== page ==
Kraków is in sight but there are more and more signs of the impact of the invasion.
There are quite a few place names in this extract as Józef’s squadron continues its journey towards Kraków. In 1939 these would presumably have been separate villages and settlements whereas now they are part of the city of Kraków. So far I‘ve been marking Józef’s route on a large map of Poland; once I have finished the translating I intend to produce a more detailed map of his route.
Arriving at Liski after midnight, I was soon able to find the camp in the moonlight. I turned the two soldiers out of the cart, put it into line and as soon as Lieut. Zieliński arrived in the Mercedes, the supply column set off for Kraków.
I had a nap in the cart and in the morning, after passing Przegorzały, we came to Bielany. I arrived by car having transferred to the sergeant’s car at dawn.
The camp was set up in the yard of the town’s water supply works. We got washed, had some bread to eat and some coffee and someone brought us some wine – that was good. The director of the water works, an engineer, opened his store room for us from which the lads took eggs, chicken, jams, wine and other specialities … a veritable party!
Up to now it had seemed to me that while other cities might surrender, surely Kraków wouldn’t. Surely we would hear how old forgotten strongholds would respond, that the Germans would be met with dignity as was fitting for Kraków. Meanwhile…
Meanwhile I went to the road to scrutinise the faces of the approaching walkers. It was an infantry battalion, but which regiment? It seemed to me that it could only be a battalion, at most. But no, the officers themselves assured me that it was their full regiment, and that they already had two very bloody battles behind them.
To my great delight I came across Staszek Kędzior here, clinging on to one of the carts. We greeted each other very warmly and were very happy to meet and find one another alive. And what a bloody battle they had had near Alwernia, the Germans had horrifically decimated them.
“What weapons they have.” And how many new weapons did we have? He told me how they fought without restraint, and how, if it was not for the outstanding marksmanship of our artillery (those we had met near Brodła) which so incredibly battered their ranks and concentration, there wouldn’t even be this many left from the regiment.
I saw another face – Egon Rycha from Gorzyce. He was unrecognisable. This always elegant young man presented a picture of degradation and despair. His face was dusty and almost grey and covered with a long beard, his eyes sunken and tired… And such faces were seen all around, looking the same or even more tired.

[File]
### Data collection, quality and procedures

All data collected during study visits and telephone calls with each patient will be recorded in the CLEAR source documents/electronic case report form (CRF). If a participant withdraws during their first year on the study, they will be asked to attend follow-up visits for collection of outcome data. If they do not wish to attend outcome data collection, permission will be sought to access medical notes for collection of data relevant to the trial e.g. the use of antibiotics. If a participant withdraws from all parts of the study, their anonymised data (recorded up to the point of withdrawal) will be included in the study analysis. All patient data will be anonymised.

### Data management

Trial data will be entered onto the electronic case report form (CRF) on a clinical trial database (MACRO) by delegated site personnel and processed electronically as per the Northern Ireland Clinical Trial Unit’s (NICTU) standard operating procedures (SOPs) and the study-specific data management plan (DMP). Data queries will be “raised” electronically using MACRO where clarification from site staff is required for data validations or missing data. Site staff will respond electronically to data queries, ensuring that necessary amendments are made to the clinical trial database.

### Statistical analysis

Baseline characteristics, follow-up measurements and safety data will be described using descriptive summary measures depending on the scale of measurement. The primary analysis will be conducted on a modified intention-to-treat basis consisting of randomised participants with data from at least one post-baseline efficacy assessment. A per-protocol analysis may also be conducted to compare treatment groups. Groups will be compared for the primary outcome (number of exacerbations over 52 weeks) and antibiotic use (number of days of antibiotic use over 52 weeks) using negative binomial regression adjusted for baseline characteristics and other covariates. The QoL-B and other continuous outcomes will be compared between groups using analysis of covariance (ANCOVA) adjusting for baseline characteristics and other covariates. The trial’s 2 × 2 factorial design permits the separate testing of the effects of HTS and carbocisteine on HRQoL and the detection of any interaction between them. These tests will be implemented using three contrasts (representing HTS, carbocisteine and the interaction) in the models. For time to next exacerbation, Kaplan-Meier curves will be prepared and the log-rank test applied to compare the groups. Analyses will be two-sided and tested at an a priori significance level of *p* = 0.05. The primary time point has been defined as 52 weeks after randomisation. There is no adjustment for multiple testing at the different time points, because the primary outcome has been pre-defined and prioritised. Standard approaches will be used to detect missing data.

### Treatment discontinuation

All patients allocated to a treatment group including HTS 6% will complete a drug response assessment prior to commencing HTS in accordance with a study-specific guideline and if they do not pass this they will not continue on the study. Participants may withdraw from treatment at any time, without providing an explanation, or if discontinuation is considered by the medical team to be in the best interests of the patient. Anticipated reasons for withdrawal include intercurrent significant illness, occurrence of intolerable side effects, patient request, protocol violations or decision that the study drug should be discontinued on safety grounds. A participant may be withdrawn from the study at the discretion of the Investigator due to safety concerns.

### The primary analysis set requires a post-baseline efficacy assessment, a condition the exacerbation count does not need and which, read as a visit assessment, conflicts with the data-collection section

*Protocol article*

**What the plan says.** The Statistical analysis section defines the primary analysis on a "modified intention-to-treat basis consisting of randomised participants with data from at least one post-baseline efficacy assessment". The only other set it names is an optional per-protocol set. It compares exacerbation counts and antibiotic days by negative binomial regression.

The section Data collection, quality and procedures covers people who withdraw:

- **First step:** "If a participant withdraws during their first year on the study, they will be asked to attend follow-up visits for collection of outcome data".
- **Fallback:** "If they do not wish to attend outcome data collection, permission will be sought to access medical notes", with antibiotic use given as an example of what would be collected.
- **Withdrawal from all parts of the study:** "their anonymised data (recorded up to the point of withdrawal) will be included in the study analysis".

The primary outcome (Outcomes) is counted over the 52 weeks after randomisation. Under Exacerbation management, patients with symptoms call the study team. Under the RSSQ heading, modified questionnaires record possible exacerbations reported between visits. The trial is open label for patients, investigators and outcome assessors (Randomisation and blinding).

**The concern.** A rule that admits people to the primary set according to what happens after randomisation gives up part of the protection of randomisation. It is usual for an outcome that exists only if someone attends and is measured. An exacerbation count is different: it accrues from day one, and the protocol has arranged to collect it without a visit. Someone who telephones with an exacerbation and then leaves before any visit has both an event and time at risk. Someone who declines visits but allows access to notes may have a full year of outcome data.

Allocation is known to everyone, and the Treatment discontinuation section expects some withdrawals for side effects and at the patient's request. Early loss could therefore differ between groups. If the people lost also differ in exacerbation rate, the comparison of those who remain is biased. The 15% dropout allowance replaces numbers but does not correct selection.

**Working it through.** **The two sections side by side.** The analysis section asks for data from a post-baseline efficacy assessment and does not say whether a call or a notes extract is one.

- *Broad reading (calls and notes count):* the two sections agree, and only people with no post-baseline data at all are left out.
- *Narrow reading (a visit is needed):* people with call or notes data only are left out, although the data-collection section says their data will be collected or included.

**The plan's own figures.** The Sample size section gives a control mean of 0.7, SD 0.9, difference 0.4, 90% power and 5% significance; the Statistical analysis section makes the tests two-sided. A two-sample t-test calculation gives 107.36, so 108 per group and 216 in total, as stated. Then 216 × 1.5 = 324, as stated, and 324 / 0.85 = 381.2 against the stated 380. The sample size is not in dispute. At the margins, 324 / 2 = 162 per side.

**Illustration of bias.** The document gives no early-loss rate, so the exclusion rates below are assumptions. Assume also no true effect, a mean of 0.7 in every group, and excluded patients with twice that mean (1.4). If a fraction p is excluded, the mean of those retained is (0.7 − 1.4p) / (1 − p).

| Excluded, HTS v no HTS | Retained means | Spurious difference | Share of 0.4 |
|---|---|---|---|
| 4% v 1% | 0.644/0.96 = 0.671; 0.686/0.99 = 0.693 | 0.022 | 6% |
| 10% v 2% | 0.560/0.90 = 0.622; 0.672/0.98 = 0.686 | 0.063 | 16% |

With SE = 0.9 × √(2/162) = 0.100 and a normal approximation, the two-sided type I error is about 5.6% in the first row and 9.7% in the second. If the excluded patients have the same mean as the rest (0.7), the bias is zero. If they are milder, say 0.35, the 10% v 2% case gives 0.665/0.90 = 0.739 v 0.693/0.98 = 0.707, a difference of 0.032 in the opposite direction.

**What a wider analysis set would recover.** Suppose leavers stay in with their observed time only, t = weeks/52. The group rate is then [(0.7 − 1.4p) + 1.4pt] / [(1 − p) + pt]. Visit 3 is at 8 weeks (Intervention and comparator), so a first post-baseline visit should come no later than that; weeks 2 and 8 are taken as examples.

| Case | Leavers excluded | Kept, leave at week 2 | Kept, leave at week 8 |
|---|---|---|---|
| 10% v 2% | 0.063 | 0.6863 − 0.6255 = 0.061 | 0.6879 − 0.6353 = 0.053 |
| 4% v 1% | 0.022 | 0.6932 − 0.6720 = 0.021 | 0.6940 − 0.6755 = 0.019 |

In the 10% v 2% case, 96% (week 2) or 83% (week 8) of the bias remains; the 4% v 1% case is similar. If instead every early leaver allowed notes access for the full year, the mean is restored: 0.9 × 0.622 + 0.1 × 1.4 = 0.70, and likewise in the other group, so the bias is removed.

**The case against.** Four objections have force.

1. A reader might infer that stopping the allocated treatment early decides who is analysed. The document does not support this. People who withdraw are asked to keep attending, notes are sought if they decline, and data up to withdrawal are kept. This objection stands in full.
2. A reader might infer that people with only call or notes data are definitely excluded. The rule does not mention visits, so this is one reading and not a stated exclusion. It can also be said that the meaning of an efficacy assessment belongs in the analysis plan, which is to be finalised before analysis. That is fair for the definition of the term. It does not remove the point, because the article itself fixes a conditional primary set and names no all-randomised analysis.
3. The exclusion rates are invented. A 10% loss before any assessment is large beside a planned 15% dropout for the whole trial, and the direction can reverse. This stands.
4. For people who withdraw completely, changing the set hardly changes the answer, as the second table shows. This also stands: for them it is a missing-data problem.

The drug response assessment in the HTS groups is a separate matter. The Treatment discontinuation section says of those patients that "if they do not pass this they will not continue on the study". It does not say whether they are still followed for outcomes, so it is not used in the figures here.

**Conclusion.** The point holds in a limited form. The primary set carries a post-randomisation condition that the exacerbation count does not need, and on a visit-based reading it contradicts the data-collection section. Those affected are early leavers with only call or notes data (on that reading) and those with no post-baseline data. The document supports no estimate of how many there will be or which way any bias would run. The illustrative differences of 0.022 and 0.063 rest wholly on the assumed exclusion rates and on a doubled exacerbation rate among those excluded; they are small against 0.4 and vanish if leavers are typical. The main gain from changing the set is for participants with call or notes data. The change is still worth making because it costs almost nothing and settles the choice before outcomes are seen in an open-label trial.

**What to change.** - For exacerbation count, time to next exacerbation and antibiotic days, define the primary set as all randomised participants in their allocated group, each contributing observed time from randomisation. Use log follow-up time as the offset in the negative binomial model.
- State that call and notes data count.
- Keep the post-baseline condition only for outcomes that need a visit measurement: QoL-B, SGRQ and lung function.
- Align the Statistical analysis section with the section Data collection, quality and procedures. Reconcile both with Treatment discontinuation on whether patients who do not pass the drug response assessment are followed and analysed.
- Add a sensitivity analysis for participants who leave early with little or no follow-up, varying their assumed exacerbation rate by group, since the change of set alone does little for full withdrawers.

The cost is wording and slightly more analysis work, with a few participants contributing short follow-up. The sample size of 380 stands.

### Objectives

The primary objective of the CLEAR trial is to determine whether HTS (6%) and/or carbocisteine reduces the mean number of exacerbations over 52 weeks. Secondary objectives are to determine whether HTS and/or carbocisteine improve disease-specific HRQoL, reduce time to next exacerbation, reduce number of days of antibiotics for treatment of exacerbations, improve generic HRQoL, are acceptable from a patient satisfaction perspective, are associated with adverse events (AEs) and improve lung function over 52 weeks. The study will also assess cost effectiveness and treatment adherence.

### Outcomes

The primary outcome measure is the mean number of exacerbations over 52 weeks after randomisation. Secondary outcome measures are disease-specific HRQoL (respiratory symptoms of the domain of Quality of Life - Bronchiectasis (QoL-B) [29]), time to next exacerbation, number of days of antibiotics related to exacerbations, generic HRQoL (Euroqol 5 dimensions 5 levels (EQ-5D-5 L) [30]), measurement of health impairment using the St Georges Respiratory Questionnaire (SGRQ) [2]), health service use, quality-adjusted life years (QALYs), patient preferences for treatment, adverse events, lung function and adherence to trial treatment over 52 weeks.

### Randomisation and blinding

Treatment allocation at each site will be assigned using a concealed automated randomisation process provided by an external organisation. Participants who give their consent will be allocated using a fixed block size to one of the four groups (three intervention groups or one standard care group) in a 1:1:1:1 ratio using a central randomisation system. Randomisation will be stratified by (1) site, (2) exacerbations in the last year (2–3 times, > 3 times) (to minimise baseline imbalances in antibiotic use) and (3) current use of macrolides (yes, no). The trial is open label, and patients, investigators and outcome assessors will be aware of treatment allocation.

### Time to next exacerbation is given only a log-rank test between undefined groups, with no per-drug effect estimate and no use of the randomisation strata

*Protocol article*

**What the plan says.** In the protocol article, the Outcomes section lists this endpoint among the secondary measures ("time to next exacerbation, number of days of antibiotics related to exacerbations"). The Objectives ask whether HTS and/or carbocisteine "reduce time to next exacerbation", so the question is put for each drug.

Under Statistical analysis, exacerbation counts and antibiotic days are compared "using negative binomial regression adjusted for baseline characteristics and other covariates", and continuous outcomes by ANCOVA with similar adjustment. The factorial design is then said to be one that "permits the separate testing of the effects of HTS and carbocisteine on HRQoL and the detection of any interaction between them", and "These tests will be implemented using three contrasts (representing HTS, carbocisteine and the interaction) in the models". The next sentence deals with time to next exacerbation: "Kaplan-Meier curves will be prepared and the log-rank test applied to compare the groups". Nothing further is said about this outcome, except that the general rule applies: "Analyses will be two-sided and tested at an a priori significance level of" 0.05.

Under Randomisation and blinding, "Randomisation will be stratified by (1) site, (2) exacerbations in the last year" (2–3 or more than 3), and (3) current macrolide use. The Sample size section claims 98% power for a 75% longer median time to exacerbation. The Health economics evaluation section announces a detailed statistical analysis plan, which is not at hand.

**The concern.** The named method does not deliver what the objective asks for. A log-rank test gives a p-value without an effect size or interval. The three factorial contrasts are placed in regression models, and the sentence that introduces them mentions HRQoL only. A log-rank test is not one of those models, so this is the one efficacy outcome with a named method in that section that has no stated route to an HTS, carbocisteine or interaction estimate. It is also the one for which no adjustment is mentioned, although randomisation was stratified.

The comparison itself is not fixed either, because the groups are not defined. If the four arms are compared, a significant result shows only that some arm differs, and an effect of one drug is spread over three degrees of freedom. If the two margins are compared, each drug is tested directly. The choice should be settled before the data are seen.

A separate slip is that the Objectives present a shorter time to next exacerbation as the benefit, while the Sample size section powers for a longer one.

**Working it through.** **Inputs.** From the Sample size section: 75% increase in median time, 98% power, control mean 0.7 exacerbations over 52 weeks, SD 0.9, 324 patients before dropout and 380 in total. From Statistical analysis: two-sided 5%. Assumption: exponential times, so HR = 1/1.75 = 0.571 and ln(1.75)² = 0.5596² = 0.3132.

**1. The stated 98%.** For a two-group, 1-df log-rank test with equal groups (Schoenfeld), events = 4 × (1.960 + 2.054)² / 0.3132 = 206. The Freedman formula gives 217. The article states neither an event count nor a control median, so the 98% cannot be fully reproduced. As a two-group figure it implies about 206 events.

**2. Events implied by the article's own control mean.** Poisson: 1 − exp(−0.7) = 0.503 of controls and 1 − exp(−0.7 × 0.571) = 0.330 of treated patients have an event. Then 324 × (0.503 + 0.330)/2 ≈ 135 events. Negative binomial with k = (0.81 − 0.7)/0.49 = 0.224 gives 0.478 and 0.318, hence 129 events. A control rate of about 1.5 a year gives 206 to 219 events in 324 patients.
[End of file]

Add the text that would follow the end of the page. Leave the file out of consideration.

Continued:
Staszek and I said goodbye to each other with a hearty shake of the hand, a clear look in each other’s eyes but without a word. And our eyes said we shall defend ourselves to the last and may we survive.
Once again we didn’t stop for long and pressed on further to Krakow. On the way we were given great quantities of cigarettes distributed by Monopol Tytoniowy*. We passed by the Norbetanki convent at Zwierzyniec on the outskirts of Kraków, and the supply column headed for the town while I followed the squadron to the left to Bronowice. Here the major lost his temper once again. He went on about loiterers weighing down the carts of the supply column and about the bicycles in the carts, although the cyclist platoon was very meagre.
We got close to Bronowice and settled ourselves in a wooden manor house close to Toń. A reconnoitring patrol was sent to Witkowice and into Bronowice. The kitchen prepared our dinner and Sergeant Major Mazański brought a supply of cigarettes, bread, cigars and tinned food which he gave to us.
Everything would have been fine, if it wasn’t for the fact that here we finally learned that we had surrendered Kraków without a fight. And the news was already coming that Częstochowa had been taken, the monastery at Jasna Góra had been ravaged, the enemy was close to the Vistula and so on.
Częstochowa and Kraków fallen, this means we are ruined. But perhaps a defence is being prepared beyond the Vistula. It probably will be; it’s even corroborated by persistent rumours.
We spent the whole day here. The reconnoitring patrol didn’t bring any news of the enemy. From time to time a German reconnaissance plane flew overhead. Now and then anti-aircraft artillery fire was heard in Kraków and twice, from behind bushes, our machine guns rained fire on something a bit too boldly, prompting the German airman to fly even lower.
In the evening we occupied the manor house. Along with the officers we lay down in twos on bare beds. Everything had been left here at the mercy of fortune. The manor house was empty and the calf left behind in the pigsty was bleating mournfully.
We were only allowed to rest for a short time, because just after midnight the alarm sounded for the squadron to move on to Toń. The enemy patrols were getting nearer to Kraków and we waited for our orders to secure the north-west.
*Polish Tobacco Company